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Mount Carmel Placed In 'Immediate Jeopardy' By Centers For Medicare And Medicaid

The campus of Mount Carmel West in Columbus on Jan. 30, 2019.
Gabe Rosenberg
The campus of Mount Carmel West in Columbus on Jan. 30, 2019.

Mount Carmel West hospital has been placed in “immediate jeopardy” status by the federal Centers for Medicare and Medicaid.

The Centers for Medicare and Medicaid, with the Ohio Department of Health, launched an investigation last month into Mount Carmel following the firing of doctor William Husel. Husel ordered what Mount Carmel calls “excessive and potentially fatal” doses of the pain medication fentanyl for at least 34 of his patients.

A hospital statement says Mount Carmel West and potentially Mount Carmel St. Ann’s will work with the Centers for Medicare and Medical on a corrective action plan. If CMS determines the plans are sufficient, the status will be removed, the hospital says.

If not, the hospital is in danger of losing funding.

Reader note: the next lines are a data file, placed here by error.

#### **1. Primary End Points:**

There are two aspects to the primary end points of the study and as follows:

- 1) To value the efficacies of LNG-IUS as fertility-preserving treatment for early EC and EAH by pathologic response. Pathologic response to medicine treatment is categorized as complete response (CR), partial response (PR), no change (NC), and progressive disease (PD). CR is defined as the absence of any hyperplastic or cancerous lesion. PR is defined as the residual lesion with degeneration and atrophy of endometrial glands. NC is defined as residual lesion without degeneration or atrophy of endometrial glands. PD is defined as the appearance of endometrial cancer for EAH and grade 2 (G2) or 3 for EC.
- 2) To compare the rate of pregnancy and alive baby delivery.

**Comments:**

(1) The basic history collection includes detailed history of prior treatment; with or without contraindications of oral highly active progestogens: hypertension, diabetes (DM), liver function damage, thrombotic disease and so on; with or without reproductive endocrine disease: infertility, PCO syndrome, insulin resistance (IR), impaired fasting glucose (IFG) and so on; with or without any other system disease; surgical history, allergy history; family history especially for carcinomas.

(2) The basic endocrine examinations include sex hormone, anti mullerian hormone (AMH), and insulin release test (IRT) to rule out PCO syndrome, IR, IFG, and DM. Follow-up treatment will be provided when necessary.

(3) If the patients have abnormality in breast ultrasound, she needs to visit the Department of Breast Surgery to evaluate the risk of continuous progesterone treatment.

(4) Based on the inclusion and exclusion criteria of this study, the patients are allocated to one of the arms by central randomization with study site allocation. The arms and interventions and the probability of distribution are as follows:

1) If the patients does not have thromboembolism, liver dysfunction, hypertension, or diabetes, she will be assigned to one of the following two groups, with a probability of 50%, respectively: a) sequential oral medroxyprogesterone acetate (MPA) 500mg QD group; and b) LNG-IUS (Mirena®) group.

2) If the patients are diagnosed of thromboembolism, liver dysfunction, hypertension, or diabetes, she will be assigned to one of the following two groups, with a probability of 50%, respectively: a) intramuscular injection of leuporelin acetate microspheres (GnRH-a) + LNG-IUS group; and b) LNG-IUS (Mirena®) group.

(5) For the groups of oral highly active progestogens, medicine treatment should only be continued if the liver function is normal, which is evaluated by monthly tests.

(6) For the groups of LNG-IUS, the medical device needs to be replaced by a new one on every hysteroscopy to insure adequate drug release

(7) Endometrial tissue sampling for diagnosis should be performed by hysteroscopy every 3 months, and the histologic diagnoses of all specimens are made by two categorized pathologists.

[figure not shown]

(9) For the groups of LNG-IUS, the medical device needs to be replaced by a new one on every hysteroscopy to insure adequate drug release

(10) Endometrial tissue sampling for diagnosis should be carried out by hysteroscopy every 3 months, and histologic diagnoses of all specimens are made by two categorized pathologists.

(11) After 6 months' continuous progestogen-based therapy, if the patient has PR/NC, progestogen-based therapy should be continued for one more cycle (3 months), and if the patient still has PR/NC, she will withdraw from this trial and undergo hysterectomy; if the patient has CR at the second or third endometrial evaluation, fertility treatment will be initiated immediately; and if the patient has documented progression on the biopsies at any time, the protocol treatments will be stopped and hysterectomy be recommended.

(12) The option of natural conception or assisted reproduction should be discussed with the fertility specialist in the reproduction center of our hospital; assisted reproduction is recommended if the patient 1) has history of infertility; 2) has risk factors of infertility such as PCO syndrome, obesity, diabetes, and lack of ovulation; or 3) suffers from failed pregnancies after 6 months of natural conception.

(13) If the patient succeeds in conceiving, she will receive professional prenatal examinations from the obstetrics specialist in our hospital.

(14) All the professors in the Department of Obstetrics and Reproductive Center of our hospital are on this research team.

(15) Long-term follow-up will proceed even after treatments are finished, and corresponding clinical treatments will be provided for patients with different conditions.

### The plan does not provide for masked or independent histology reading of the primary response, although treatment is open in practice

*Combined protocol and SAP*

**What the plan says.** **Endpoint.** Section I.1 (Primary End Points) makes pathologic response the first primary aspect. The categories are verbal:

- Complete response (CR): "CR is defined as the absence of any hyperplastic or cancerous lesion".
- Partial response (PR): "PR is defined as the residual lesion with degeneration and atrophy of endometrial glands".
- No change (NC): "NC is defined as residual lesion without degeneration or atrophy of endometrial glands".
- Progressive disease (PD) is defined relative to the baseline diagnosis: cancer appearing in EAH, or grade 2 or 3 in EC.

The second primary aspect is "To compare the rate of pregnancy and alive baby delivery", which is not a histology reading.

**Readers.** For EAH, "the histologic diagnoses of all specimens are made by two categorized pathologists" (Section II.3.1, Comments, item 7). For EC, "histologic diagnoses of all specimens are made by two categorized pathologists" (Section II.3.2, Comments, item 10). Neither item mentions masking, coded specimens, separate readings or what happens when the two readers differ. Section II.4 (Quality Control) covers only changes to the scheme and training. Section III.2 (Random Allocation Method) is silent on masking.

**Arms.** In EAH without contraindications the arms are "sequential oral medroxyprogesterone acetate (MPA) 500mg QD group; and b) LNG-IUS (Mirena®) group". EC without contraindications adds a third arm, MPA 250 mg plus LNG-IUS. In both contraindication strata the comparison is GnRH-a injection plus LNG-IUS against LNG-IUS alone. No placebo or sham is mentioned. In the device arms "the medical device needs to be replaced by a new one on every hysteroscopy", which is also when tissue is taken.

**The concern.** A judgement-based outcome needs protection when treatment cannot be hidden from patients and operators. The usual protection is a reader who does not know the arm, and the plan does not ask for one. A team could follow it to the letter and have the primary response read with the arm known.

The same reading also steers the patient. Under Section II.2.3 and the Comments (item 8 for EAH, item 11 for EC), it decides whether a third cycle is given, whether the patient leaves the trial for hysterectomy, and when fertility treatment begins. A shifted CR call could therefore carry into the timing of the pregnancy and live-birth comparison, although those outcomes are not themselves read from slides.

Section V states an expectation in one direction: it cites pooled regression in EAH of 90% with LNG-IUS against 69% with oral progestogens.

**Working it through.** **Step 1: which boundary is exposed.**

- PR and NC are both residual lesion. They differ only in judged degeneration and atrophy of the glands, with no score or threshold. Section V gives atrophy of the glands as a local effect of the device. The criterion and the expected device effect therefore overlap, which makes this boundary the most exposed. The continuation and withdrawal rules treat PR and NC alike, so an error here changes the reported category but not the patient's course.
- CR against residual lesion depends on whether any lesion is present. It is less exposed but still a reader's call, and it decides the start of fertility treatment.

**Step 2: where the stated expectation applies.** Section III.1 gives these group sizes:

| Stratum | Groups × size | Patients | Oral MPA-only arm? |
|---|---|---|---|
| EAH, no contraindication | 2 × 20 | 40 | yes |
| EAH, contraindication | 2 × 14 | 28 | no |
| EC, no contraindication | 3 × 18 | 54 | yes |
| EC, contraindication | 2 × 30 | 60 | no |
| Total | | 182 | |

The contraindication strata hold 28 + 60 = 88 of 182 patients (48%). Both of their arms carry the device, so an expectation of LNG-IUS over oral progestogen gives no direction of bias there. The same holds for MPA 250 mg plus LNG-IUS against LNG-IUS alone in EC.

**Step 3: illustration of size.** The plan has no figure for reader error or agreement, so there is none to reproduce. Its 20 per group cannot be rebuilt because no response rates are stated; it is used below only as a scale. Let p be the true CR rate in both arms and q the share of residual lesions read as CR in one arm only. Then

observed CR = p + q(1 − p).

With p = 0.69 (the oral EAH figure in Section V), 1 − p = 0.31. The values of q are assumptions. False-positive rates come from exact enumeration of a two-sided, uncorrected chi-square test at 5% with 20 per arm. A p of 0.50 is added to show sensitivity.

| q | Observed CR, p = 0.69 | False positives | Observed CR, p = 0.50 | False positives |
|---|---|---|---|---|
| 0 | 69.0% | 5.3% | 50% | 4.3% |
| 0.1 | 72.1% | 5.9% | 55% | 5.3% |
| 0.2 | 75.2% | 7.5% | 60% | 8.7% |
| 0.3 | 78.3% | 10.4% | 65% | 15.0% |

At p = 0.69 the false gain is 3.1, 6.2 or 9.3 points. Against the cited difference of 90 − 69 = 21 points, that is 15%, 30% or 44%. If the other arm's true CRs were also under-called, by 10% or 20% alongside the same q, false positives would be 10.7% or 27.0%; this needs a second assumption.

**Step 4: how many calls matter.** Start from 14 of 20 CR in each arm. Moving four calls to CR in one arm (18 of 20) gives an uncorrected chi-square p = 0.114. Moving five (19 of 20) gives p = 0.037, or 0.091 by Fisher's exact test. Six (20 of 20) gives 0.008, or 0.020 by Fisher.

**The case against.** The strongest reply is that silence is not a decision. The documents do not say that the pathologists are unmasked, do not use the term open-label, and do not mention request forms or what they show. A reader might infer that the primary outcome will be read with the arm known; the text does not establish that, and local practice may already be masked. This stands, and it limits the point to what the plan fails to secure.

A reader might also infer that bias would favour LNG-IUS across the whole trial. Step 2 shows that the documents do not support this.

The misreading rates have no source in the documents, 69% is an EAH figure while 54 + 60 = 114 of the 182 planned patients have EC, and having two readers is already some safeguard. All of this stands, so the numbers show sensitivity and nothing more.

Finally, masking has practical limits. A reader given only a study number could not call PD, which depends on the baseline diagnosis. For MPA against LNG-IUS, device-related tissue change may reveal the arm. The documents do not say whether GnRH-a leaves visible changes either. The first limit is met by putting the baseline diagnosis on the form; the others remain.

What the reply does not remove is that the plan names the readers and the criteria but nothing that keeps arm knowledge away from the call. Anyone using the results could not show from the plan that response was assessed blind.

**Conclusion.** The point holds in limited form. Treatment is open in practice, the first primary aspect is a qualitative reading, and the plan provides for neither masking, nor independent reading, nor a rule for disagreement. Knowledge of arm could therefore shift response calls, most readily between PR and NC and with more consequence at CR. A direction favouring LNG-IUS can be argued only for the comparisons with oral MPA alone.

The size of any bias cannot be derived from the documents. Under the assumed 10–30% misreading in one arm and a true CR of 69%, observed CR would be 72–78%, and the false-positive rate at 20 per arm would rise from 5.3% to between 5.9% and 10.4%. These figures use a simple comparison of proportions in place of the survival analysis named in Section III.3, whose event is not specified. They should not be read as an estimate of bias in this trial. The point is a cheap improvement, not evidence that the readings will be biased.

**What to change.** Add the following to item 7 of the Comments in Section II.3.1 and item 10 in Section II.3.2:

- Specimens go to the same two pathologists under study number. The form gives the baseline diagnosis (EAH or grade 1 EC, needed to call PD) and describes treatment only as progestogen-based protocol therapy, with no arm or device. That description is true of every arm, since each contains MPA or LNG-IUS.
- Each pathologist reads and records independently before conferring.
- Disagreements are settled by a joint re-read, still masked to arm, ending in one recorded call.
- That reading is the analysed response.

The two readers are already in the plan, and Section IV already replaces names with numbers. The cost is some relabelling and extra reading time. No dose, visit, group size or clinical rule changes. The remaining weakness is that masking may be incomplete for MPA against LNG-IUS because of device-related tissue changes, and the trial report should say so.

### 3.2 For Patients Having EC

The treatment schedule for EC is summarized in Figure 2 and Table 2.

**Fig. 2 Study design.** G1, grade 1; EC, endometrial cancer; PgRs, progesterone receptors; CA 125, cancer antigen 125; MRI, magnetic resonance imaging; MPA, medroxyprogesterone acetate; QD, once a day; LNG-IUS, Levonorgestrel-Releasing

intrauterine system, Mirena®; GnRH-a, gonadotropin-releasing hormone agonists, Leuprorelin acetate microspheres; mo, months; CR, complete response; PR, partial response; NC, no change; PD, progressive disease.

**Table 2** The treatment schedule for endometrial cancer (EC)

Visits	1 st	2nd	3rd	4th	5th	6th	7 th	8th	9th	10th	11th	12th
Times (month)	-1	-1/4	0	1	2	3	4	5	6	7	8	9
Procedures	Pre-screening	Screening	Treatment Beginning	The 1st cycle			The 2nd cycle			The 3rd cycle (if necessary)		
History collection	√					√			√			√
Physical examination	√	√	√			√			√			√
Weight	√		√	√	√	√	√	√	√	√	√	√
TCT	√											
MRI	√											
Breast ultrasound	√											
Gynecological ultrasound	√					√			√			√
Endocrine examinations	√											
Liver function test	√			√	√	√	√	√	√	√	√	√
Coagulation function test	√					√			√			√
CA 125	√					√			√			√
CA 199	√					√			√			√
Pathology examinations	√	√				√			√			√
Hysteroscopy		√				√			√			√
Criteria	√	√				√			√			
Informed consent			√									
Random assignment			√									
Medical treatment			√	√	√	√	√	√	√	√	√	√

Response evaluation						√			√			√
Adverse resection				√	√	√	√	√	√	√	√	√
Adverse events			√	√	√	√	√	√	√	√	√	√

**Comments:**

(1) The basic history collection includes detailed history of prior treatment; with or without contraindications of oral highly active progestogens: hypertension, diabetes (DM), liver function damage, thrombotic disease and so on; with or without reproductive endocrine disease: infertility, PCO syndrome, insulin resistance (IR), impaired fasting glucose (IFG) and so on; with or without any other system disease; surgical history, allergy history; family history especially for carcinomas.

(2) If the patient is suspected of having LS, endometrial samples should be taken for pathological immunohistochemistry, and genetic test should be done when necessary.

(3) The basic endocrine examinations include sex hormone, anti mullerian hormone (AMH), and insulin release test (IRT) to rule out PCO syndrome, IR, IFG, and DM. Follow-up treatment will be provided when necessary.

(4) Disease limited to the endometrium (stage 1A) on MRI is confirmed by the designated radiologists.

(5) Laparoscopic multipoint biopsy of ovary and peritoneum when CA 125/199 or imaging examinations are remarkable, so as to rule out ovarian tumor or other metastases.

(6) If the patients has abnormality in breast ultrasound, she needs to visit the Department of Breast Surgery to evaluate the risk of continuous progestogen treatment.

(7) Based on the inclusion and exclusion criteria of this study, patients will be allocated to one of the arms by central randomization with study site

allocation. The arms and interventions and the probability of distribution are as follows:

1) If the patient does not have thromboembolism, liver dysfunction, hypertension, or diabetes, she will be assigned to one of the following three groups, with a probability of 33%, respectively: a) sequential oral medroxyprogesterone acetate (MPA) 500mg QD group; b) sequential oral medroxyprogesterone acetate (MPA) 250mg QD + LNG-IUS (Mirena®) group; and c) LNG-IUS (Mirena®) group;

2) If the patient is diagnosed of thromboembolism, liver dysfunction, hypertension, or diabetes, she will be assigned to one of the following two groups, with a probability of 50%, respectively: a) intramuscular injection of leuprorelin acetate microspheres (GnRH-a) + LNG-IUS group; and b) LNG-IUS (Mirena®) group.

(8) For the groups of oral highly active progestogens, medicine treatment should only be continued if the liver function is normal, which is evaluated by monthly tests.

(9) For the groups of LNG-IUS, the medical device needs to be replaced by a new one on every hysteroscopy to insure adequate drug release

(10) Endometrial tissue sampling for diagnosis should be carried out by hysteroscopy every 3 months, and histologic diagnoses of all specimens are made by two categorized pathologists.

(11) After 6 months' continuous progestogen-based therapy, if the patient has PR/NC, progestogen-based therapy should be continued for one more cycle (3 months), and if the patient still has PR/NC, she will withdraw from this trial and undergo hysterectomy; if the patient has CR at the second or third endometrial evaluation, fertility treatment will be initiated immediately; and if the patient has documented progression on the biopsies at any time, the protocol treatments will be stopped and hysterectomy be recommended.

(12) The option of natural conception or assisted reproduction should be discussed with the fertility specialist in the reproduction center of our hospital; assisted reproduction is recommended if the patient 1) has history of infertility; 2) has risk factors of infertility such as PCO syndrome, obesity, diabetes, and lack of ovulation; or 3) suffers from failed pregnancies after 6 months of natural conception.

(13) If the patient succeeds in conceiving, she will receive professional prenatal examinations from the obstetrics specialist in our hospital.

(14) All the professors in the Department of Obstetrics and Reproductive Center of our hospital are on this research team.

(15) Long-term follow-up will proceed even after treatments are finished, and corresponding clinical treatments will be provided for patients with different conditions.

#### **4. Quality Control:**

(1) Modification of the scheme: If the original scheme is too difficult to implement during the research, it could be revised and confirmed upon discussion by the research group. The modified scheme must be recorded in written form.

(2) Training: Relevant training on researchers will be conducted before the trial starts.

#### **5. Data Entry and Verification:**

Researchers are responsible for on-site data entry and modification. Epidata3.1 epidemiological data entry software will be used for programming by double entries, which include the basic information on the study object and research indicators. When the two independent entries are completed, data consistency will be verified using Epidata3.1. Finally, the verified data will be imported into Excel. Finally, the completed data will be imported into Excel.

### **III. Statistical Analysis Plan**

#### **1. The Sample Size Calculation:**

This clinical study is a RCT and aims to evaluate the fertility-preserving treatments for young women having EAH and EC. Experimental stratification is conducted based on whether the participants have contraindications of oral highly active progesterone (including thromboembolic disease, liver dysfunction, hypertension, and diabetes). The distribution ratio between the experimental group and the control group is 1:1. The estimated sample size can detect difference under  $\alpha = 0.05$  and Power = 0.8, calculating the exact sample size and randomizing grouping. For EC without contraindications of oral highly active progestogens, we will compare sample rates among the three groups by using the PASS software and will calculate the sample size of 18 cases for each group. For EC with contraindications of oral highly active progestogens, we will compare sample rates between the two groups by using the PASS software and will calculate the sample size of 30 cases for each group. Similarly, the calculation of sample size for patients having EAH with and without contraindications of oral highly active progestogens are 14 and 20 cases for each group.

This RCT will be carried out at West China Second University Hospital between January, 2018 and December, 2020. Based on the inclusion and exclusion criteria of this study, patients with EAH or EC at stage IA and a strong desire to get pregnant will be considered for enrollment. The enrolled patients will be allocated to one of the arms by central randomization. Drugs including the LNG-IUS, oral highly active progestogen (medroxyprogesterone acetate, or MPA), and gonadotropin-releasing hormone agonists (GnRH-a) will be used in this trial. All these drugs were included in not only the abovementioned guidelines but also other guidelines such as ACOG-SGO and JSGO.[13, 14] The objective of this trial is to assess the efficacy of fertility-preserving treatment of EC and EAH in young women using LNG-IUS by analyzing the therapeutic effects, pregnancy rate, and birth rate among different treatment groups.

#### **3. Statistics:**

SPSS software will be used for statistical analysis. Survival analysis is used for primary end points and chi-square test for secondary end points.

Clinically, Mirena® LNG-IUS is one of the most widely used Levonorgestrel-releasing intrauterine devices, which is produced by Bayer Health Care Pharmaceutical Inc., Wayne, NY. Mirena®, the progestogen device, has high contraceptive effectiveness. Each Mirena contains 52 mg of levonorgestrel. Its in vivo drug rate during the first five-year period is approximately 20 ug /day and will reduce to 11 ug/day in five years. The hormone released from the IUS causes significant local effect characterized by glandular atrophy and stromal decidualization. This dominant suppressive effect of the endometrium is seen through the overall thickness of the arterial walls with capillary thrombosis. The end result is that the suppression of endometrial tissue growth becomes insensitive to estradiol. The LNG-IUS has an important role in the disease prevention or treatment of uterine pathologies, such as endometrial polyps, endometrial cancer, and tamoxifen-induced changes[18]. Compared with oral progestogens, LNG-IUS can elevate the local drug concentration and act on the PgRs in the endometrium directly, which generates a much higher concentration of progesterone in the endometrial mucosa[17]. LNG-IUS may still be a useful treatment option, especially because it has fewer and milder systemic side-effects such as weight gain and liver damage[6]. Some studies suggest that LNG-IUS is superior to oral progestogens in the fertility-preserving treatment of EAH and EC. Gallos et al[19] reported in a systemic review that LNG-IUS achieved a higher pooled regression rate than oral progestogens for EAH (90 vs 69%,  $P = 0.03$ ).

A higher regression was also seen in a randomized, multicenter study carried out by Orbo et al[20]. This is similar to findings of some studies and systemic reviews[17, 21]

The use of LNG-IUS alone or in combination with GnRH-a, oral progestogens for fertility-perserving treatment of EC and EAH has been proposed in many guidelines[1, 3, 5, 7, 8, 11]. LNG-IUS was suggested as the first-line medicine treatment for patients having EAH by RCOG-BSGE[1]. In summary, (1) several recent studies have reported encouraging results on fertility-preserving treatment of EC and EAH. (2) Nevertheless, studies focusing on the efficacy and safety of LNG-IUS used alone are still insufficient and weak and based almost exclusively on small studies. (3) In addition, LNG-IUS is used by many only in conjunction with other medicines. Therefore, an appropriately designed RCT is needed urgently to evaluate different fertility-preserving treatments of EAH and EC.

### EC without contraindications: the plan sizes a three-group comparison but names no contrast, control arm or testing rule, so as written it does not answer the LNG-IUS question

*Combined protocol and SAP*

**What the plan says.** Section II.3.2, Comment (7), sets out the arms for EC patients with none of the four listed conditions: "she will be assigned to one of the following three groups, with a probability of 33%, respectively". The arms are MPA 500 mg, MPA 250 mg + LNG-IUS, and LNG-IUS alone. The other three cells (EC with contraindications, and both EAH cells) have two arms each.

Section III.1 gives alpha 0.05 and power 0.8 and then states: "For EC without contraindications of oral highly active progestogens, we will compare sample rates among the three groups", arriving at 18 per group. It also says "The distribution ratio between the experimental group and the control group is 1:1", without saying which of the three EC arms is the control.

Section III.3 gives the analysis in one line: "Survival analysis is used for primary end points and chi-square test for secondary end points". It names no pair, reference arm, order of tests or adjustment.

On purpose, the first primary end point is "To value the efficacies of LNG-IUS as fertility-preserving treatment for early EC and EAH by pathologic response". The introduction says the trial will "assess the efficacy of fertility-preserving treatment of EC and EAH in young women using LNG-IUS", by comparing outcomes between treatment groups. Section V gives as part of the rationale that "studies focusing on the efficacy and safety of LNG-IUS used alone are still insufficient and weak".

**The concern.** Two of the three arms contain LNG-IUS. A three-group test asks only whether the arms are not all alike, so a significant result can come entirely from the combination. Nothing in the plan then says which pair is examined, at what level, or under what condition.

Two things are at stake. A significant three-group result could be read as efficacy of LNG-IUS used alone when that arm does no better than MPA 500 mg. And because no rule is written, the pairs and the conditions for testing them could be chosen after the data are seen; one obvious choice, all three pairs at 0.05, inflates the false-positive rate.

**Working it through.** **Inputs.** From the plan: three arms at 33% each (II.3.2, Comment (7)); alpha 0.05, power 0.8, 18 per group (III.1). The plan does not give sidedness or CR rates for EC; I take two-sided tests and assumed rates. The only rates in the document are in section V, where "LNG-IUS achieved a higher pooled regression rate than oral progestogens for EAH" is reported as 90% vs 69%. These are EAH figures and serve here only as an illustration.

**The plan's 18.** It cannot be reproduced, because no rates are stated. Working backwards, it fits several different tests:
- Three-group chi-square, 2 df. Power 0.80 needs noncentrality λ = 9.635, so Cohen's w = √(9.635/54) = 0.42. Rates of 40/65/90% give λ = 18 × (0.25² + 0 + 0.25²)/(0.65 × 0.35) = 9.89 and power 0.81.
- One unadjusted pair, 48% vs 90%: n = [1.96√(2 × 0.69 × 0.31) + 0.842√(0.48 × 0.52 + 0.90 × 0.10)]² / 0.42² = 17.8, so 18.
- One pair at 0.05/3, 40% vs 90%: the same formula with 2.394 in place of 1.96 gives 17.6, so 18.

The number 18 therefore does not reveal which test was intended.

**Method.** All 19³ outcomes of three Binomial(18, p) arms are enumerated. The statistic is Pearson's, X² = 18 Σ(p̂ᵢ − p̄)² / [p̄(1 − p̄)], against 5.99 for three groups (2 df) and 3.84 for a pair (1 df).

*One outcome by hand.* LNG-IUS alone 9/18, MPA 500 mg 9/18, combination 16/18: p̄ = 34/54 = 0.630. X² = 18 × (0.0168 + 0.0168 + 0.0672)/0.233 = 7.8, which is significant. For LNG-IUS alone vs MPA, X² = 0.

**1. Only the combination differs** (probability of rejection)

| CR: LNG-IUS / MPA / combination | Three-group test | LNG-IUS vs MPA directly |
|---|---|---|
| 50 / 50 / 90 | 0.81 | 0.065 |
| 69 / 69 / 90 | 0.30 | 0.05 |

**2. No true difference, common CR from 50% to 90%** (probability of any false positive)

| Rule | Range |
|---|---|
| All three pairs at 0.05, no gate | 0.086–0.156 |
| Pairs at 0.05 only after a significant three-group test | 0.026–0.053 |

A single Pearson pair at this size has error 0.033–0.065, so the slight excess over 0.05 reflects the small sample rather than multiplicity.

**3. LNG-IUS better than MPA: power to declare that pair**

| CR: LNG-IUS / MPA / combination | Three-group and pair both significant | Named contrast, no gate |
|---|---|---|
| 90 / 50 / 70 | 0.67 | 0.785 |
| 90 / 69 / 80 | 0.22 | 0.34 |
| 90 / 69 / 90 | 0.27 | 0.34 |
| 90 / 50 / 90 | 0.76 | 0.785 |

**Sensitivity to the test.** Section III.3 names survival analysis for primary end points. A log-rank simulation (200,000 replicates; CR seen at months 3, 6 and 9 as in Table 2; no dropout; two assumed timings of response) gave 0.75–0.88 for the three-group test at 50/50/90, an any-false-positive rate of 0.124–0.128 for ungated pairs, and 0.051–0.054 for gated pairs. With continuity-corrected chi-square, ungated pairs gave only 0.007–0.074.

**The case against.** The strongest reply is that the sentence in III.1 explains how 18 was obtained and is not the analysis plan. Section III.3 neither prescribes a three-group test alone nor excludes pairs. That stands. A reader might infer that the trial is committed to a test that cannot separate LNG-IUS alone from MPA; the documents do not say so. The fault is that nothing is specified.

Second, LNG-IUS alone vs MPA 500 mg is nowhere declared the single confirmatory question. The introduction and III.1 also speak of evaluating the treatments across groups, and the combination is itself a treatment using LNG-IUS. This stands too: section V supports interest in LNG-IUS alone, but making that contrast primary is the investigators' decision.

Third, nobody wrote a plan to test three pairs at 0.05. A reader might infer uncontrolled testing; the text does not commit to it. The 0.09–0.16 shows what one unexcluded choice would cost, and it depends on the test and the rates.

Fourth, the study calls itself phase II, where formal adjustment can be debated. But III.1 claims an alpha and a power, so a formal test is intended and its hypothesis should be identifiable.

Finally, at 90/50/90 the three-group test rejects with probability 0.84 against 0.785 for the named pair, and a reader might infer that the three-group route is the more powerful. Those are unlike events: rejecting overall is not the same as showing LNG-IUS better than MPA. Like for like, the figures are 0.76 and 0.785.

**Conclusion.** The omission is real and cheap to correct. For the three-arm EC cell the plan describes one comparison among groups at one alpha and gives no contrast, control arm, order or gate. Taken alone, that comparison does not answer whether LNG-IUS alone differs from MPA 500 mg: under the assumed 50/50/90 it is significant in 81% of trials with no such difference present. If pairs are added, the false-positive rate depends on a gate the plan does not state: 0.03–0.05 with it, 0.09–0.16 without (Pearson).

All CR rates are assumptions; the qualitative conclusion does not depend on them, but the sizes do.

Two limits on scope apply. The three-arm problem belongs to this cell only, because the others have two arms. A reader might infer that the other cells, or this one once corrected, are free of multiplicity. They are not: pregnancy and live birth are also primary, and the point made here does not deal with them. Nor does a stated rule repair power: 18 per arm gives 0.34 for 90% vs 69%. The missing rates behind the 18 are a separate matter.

“We will submit Mount Carmel West’s action plan next week and have already taken steps to implement the plan. We will follow the same process for Mount Carmel St. Ann’s,” the statement says.

Timeline: The Mount Carmel Saga So Far

The action plans will specifically address the pharmacy process, to “ensure a tragedy like that never happens again.”

The hospital says it has already taken measuresto try and improve end of life care, including education on standards, a new protocol for pain medication doses in the electronic medical records, and a new escalation policy for “deviations” in the pain medication protocols.

Multiple wrongful death lawsuits have been filed against Mount Carmel and Husel by the families of Husel's patients. Husel's medical license was suspended by the State Medical Board last week. 

If you are a Mount Carmel staffer who has information to share, or you believe your loved one or family member was impacted by this case, contact WOSU at paige.pfleger@wosu.org.

Paige Pfleger is a former reporter for WOSU, Central Ohio's NPR station. Before joining the staff of WOSU, Paige worked in the newsrooms of NPR, Vox, Michigan Radio, WHYY and The Tennessean. She spent three years in Philadelphia covering health, science, and gender, and her work has appeared nationally in The Washington Post, Marketplace, Atlas Obscura and more.